Science-Based HT Formulation
Here is a numerical argument1 for why Science-Based HT is necessary.
You want to create a 5-component system. For a quick optimization you need to check Hi and Lo levels of each component. But for each component you have 3 possible raw materials. With our HT system we can easily do a systematic run to get close to the optimum. Well, no! Look at the numbers
The key point is that if we have some objective criteria for removing a few of the potential raw materials, this has a dramatic effect on the numbers. With the default values, we would need 3888 experiments which, frankly, we are not going to do. If on science-based grounds we can remove an average of 1 possible raw material (i.e. we have eliminated just 5 of them) then the number of experiments drops to 512.
How can we make such decisions? One much-used technique for removing no-hoper materials is Hansen Solubility Parameters. If the HSP Distance between one potential component and the range of components with which it needs to interact favourably is calculated to be large then there is no reasonable chance that they will be compatible. So we don't need to bother to test that component. Just removing 1 such component gives an average removal of 1/5=0.2 and (check with the slider) we have saved over 1000 tests!
An example of a tool that allows an exploration of HSP Distances across multiple components can be found on the HSP-3DO page.
Similarly, using HLD, if we have an emulsion system and happen to know the rough part of surfactant space we need, then any surfactant with a Cc taking us outside that range will be a no-hoper.
An example of a tool that allows an exploration of HLD emulsion effects across a formulation range can be found on the HLD-Tubes page.
We don't have to worry about being too precise with our science-based elimination of no-hopers. There is a risk that our HSP or HLD estimate is wrong and we have removed a component that would have given stellar performance. But there is a certainty that we will not run 3888 experiments. So we balance science-based risk versus practical certainty.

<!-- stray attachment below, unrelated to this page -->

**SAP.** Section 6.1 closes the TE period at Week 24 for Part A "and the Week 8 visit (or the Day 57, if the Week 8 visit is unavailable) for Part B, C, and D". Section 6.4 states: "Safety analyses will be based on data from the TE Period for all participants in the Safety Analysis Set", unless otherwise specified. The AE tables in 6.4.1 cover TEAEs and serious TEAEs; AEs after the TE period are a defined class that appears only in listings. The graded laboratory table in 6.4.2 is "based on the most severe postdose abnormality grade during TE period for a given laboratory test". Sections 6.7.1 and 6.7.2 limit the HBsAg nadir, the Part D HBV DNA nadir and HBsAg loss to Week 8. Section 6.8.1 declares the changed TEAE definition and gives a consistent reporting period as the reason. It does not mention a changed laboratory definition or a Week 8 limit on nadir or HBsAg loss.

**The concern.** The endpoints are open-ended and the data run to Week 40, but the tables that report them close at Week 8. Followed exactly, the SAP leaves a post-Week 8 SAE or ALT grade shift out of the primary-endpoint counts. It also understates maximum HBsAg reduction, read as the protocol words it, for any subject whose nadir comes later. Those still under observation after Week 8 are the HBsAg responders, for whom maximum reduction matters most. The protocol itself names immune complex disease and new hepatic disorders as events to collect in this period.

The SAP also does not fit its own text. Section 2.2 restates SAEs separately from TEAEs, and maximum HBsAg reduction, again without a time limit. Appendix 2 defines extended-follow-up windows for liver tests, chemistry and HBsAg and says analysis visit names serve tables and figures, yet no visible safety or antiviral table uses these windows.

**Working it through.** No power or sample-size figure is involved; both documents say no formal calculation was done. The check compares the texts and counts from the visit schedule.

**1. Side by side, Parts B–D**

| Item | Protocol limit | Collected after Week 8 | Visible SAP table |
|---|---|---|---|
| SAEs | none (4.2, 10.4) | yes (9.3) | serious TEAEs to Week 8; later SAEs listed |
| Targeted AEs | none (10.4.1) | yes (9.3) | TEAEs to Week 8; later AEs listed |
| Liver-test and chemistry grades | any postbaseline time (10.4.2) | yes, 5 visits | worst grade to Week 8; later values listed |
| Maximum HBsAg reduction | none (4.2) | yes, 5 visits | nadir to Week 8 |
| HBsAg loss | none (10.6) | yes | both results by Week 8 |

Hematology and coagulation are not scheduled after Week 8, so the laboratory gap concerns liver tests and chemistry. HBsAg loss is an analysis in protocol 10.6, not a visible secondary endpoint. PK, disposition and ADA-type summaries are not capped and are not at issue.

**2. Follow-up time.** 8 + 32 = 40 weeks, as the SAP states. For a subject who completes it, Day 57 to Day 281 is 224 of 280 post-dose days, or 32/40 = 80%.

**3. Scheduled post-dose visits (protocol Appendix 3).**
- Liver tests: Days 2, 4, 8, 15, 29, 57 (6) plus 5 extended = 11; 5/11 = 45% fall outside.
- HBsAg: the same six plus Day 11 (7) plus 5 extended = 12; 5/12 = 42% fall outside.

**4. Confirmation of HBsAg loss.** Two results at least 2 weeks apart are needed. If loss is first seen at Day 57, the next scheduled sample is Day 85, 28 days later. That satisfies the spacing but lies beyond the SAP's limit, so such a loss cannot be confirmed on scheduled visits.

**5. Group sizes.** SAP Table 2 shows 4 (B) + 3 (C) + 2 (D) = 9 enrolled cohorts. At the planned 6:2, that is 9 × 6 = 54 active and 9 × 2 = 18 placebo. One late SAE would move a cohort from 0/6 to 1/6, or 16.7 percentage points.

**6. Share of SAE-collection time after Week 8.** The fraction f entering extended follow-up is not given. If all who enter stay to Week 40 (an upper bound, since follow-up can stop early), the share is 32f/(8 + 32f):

Not to be confused with DOE
The well-known tricks for reducing the number of experiments within a Design of Experiments run are not the concern of this page, or this site. DoE is powerful, when done at the right stage of development. But it is fully covered by many other apps, programs and sites so there is nothing new that I can contribute.
As it happens, I've come across a lot of useless DoE experiments where the problem is that they are trying not to optimize a specific formulation but to understand the science of a process. The majority of these are useless because they are phenomenological rather than scientific. This means that although they can identify that in their examples, "scientific" parameters such as viscosity or temperature have such and such an effect, these observations are not linked to a refutable theory, so the results cannot be widened or translated to other systems. So Science-Based DoE is something that is sadly lacking. Maybe SB-HT and SB-DoE aren't so far apart after all, with each being rarer than should be the case.
The equations are N=NLevels^(NComponents-1)*NRaw^(NComponents-NRemoved)